Top Five – Joey Ryan’s Testicular Strength Goes Viral

Joey Ryan's testicular strength

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Greatest Wrestler Ever Project – Top 100 Baseline Test

greatest wrestler ever

It’s time to update the Greatest Wrestler Ever project. Continue reading

Greatest Wrestlers Of The WrestleMania Era Final List

Our project started many months ago, and for the last two and a half months, we’ve been counting down who we believe are the greatest wrestlers of the WrestleMania era. We talked about how we ranked them in the introduction.

I want to thank Duan, Alan, Big D, Jason, and Cadillac Don for all of their help in putting together the list and writing the short bios. It was a tremendously fun project and I’m happy with the way it turned out.

Here is the final ranking along with a link to every write-up:

1. Steve Austin (Alan)
2. Bret Hart (Duan)
3. Shawn Michaels (Duan)
4. Ric Flair (GG)
5. Randy Savage (Don)
6. Kurt Angle (Big D)
7. Chris Jericho (Don)
8. Eddy Guerrero (Alan)
9. The Rock (GG)
10. Curt Hennig (Duan)
11. Terry Funk (Alan)
12. Chris Benoit (Don)
13. The Undertaker (Duan)
14. Mick Foley (GG)
15. Rey Mysterio (Alan)
16. Hulk Hogan
17. Ricky Steamboat (GG)
18. Bryan Danielson (Jason)
19. Jake Roberts (Big D)
20. Ted DiBiase (Big D)
21. Owen Hart (Jason)
22. Big Van Vader (Alan)
23. Rowdy Roddy Piper (Big D)
24. Triple H (Don)
25. Rick Rude (Big D)

Greatest Wrestlers Of The WrestleMania Era: #1 – Stone Cold Steve Austin

Many people in the wrestling business are dealt a bad hand. Some make the best of their situation and keep their head above water. Others fold and fade into obscurity. In 1995, Steve Austin could have easily become a member of the latter category. Having been one of the most promising young stars in the business in the early 90s, Austin was cast aside by WCW when he was more than ready to become a top guy. Seen as nothing special by the likes of Hulk Hogan and Eric Bischoff, Austin was fired without any form of remorse from his employers. Through a combination of desire, hard work and flat out stubbornness, Austin took this bad hand and rebounded to become the biggest star the business has ever seen.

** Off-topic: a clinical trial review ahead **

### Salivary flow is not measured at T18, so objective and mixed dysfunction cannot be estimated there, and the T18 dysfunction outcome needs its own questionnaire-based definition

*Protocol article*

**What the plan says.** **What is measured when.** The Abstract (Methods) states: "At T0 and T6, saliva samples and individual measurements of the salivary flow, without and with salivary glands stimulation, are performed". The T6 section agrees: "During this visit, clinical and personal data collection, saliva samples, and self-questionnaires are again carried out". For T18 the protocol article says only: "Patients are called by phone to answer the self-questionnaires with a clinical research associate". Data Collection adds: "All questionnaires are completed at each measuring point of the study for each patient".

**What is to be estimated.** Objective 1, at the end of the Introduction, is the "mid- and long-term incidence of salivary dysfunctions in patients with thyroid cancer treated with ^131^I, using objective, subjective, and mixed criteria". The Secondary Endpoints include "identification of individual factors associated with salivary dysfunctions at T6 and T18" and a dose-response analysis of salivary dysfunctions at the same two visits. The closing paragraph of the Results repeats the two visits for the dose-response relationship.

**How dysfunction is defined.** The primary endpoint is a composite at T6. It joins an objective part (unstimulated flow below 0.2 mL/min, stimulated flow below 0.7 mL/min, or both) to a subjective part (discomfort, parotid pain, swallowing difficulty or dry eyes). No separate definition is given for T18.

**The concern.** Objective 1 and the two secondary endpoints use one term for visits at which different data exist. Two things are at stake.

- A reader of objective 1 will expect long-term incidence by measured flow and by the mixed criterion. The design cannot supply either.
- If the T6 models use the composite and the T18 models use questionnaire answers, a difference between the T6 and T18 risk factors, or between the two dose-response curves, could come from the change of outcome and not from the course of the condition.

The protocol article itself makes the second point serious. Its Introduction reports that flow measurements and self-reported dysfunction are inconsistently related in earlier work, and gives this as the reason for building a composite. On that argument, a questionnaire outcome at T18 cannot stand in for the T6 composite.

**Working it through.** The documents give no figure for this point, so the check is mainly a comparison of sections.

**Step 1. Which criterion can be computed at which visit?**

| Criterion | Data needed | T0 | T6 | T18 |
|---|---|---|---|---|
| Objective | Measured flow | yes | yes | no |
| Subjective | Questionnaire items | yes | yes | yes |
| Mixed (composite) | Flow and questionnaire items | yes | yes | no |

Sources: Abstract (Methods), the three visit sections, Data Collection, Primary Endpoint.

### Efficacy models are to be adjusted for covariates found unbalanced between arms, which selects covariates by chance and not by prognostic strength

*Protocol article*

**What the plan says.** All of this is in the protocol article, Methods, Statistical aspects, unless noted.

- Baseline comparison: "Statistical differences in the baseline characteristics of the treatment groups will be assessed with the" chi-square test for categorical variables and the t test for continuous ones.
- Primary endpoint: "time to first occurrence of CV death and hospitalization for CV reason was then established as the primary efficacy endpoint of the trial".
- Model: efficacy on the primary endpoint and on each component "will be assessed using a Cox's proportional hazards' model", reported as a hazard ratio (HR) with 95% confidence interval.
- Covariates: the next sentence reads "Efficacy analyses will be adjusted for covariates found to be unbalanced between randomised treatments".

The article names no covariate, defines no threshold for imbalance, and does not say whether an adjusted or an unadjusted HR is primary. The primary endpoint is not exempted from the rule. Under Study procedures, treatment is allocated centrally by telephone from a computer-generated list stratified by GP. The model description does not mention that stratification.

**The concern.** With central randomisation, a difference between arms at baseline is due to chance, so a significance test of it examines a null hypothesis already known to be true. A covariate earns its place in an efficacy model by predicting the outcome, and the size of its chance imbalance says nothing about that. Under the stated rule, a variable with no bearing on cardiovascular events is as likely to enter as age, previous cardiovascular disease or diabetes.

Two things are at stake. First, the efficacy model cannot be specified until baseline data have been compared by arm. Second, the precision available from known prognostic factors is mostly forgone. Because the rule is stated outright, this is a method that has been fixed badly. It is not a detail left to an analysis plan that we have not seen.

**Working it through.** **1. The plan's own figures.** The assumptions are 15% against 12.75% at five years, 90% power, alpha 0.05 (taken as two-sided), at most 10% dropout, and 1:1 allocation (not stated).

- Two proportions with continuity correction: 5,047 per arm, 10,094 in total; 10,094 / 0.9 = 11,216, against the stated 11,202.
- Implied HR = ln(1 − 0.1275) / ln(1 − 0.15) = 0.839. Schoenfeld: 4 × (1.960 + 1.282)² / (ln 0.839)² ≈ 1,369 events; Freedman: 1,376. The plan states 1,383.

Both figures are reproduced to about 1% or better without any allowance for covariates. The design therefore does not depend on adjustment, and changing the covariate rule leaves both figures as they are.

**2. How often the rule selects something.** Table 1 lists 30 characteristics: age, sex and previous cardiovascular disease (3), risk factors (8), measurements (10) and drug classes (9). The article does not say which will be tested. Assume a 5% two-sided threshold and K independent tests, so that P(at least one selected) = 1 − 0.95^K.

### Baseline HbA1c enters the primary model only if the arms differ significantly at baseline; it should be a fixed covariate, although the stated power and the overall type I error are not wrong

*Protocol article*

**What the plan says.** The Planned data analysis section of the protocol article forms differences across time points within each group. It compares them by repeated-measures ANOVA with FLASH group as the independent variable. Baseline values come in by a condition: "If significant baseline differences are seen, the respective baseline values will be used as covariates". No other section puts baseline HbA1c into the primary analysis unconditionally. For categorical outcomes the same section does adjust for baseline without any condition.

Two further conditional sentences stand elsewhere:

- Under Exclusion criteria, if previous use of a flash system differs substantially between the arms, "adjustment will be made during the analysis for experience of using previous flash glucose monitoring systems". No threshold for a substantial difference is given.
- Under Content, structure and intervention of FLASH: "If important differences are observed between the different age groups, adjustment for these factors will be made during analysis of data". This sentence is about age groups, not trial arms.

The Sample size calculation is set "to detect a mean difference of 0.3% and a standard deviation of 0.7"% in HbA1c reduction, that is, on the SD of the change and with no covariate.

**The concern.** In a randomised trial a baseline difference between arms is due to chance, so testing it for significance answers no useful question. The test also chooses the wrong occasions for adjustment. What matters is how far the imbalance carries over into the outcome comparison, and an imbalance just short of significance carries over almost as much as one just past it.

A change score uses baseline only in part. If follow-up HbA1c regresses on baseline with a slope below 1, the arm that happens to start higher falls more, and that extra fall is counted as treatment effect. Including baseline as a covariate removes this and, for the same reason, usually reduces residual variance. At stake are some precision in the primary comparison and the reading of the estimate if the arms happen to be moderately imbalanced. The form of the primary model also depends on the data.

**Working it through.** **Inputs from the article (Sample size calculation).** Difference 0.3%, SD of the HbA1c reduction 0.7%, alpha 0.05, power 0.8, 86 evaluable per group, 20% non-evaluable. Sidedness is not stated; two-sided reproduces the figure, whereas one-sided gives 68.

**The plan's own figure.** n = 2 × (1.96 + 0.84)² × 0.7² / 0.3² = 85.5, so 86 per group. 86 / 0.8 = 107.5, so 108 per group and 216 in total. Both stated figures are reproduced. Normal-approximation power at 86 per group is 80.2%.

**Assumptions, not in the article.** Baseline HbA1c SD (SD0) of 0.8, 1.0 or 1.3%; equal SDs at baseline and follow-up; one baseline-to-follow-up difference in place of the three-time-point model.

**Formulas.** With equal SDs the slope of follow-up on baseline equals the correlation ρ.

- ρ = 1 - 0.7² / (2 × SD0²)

Beginning his career in his local World Class Championship Wrestling promotion in 1989, Austin picked things up really quickly and was considered one of the can’t miss prospects in the country at the time. He was given the spotlight when paired with his trainer, the late Chris Adams, and their feud is one which holds up very well to this day. It was inevitable that Austin would be cherry-picked from the struggling group, and in 1991 he took his considerable talents to WCW. The first major title of “Stunning” Steve’s career was the TV title which he held for the guts of a year. At a time when alot of the new characters introduced by WCW were met with groans and confusion from the audience, the TV champ was a breath of fresh air, putting in stellar performances on a weekly basis. A spot in legendary heel unit The Dangerous Alliance followed for Austin and he shone alongside the likes of Rick Rude, Arn Anderson and of course the mouthpiece Paul E. Dangerously.

The most memorable period of Austin’s WCW run was also the most mishandled. Following the break-up of the Alliance, Steve was paired with newly heel Brian Pillman. The duo, known as the Hollywood Blondes were taking tag team wrestling to new levels with their amazing chemistry, charisma and workrate when the rug was pulled out from under them after less than a year. In a hair-brained plan, the two were split up and put in a terrible feud where Austin was seconded by Colonel Robert Parker. Ever the workhorse, Steve continued to give his all during this singles run and when paired up with the legendary Ricky Steamboat, the results were excellent. However, it was clear that the new regime in WCW were less and less in his corner as the months wore on and when Hulk Hogan arrived, Austin was cast aside for a brigade of washed up Hogan pals. Despite his lack of push, it was still a shock when Eric Bischoff fired Austin while he was at home nursing an injury.
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